Burgert in ‘Real Life’

By Kellyn Brown

Last week following the Boston Bruins’ win over the Vancouver Canucks in the NHL Stanley Cup Finals, Canadians took to the streets to riot away their disappointment. The images were surreal: smashed storefronts, burned cop cars, dozens of injuries. I mentioned, mostly joking, on my Twitter account: “I always thought Canadians were pacifists,” to which Beacon business columnist Mark Riffey responded, “Ergo, all Montanans are unabombers?” Point taken.

Montana owns its share of stereotypes, and they’ve been hammered home lately. And there perhaps is no better example of that than the coverage of the manhunt for David Burgert. If you haven’t been paying attention to the news, Burgert is the former militia leader (or terrorist) who led an anti-government movement in Northwest Montana called Project 7. Authorities said the group planned to kill local officials and overthrow the federal government. Burgert was arrested in 2002 on weapons charges and spent eight years in prison. As I write this, he has been on the run since shooting at Missoula deputies on June 12.

Burgert has been described as a sociopath and survivalist capable of living in remote areas for long stretches of time. The 47-year-old parolee has also been called a “real-life Rambo.” That’s right, the Daily Mail, reporting all the way from London, described Burgert’s ability to escape in the woods as “reminiscent of the film ‘First Blood.’”

The newspaper continued: “Police fear the scenario could now play out like the Sylvester Stallone film action film in which Vietnam veteran John Rambo falls foul of local law enforcement and leads them on a pursuit through rugged mountain terrain.” Yes, the story includes a photo of actor Sylvester Stallone.

Comparing Burgert to Rambo is an absurd leap in search of a narrative. In “First Blood,” Rambo was harassed by an overzealous, small-town sheriff (the type that might say, “we don’t like your kind around here,”); arrested for vagrancy; and then abused repeatedly in jail before he escaped.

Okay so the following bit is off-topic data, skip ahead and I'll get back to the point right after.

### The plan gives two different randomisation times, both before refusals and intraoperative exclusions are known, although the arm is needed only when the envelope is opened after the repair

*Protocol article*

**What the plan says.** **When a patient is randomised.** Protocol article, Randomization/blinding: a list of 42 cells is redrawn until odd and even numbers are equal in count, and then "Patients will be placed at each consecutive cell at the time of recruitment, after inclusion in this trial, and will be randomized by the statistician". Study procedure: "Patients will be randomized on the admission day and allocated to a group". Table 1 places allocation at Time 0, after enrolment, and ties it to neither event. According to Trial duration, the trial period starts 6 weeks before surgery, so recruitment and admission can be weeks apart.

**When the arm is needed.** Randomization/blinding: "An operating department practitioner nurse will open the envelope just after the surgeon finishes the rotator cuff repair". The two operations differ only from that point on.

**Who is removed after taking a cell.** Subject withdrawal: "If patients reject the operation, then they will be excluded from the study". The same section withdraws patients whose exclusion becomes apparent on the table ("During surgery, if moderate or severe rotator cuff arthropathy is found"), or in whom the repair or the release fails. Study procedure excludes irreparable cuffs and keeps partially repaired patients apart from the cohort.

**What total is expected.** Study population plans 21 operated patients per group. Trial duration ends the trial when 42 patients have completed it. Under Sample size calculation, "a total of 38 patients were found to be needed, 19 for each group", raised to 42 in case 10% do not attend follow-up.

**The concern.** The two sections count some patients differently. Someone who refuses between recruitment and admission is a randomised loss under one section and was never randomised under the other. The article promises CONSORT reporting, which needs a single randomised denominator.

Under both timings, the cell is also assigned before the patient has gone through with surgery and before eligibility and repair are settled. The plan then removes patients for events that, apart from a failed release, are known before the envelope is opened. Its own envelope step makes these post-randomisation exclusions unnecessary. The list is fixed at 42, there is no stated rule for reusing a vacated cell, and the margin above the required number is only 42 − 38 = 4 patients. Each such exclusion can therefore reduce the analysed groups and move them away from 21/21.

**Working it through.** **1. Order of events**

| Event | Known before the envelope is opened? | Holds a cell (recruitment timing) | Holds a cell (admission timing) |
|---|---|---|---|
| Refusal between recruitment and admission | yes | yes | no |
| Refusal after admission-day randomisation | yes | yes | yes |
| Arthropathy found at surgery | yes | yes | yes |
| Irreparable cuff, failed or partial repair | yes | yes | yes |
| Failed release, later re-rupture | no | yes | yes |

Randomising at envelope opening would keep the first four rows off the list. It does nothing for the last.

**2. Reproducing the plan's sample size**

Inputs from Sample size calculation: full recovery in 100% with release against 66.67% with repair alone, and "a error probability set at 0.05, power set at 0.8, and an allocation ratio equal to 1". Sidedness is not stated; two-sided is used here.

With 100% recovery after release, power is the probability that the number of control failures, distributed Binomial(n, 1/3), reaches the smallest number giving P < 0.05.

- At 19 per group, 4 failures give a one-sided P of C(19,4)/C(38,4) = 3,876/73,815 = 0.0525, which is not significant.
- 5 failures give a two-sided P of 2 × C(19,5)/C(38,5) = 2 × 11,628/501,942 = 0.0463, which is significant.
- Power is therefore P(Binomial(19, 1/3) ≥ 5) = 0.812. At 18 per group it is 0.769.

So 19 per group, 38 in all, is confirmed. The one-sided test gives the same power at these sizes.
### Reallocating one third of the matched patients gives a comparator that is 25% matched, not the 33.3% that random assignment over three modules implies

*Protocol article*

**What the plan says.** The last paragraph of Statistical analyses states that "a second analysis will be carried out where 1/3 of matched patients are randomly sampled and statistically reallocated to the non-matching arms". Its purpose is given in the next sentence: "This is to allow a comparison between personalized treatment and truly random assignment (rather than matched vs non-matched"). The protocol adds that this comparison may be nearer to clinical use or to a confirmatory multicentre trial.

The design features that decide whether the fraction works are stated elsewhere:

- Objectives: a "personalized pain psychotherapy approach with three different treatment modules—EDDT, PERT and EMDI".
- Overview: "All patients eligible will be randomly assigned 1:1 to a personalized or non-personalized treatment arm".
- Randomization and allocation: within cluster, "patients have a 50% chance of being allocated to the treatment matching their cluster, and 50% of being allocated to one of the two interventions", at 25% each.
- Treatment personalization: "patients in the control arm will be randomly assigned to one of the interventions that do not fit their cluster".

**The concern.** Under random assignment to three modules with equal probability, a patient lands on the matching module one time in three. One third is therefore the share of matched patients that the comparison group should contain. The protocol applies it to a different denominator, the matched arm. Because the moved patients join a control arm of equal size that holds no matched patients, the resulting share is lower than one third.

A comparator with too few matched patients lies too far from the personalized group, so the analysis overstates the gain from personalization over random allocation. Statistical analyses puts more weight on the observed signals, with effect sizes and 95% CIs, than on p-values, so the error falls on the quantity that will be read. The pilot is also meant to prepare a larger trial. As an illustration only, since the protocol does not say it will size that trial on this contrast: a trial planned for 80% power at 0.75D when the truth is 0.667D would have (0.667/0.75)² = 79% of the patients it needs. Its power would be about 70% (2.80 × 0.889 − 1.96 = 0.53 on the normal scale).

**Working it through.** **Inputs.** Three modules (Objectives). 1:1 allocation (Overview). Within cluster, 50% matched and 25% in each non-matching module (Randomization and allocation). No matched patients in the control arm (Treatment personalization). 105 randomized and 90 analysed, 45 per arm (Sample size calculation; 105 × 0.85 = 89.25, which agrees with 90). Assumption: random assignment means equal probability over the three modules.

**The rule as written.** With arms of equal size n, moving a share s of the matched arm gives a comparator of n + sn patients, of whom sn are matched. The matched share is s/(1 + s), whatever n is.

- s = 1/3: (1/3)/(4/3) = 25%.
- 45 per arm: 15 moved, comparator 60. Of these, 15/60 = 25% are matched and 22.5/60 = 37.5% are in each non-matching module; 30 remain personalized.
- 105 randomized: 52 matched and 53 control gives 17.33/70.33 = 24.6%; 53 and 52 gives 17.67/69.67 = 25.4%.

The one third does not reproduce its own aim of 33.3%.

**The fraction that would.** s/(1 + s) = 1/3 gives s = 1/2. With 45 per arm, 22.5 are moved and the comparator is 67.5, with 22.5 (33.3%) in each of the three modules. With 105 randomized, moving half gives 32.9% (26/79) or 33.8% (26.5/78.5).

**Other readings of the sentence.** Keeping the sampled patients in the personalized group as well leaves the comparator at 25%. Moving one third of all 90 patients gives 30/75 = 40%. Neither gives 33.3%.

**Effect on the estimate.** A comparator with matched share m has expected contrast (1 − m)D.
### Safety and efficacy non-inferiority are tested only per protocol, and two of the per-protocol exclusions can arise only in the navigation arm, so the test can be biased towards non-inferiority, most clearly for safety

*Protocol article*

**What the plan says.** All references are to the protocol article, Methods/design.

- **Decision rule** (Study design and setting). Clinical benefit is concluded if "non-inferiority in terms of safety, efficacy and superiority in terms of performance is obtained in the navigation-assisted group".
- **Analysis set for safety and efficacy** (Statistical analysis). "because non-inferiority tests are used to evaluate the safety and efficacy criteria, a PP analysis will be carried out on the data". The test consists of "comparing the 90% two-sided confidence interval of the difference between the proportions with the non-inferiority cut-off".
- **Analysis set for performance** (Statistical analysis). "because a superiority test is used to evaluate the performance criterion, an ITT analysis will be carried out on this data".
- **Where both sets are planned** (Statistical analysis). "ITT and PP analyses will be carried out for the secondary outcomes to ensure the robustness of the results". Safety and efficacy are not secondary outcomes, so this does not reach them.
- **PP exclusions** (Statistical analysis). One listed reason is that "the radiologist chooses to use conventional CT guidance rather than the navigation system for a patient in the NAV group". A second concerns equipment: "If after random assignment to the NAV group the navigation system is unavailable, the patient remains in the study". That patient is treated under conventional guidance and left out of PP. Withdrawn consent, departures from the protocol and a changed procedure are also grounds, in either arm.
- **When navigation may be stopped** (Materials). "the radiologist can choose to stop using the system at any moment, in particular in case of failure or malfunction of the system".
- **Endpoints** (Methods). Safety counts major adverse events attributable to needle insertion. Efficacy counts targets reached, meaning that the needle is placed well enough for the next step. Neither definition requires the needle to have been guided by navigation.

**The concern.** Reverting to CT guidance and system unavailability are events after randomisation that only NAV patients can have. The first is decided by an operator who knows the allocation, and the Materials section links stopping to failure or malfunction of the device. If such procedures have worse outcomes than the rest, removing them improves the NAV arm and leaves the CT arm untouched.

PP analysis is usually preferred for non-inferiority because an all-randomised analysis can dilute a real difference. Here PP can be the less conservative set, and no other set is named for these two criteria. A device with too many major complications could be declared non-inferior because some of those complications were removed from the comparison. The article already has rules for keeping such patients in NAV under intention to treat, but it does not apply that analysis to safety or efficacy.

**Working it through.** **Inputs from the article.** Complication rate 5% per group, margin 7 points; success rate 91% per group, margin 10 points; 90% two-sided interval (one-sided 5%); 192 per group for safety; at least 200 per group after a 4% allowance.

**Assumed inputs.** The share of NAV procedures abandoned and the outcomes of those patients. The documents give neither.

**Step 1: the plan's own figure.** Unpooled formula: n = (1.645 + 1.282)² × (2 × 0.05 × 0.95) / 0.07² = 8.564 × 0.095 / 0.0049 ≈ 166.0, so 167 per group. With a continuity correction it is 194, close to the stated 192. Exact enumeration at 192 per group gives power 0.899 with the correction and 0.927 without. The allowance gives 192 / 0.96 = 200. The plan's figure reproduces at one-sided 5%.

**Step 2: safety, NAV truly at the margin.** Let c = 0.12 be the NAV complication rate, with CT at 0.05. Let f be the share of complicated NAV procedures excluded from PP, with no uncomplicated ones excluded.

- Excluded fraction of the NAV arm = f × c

Besides likening a fictional Rambo to the seriousness of the “real-life” search for Burgert, the other problem with the coverage is the eagerness at which circumstances surrounding this situation are described as a trend. This area is “fertile ground for extremist groups” and Burgert is part of a “new anti-government strain.”

I’m not sure what’s so new about all this. Before moving to Montana more than a dozen years ago, I lived in Spokane, Wash. Each summer, up the road in Coeur d’Alene, Idaho, former Aryan Nations leader Richard Butler held an annual parade. Unfortunately, none of this is new, but it also isn’t exclusive to the area either.

There are so-called extremist and anti-government groups, many well-trained in survival skills, spread out across the country and I doubt their members are compared to Rambo. They may not have as much wilderness to roam as we do. But I wonder what impression is left on those reading these stories about Montana outlaws.

You just hope those elsewhere know we live in a modern, law-abiding society and are welcoming to visitors. But it’s difficult to drive that point home when Ted Kaczynski, the man who sent mail bombs that killed three people and injured 23 others before being arrested in 1996 in a remote cabin in Lincoln, was also in the news again.

The Unabomber’s items, including his infamous manifesto, were ordered by a judge to be auctioned off to benefit he victims’ families. They sold for than $232,000. The story ran everywhere, serving as more fodder for Montana as a stereotype.

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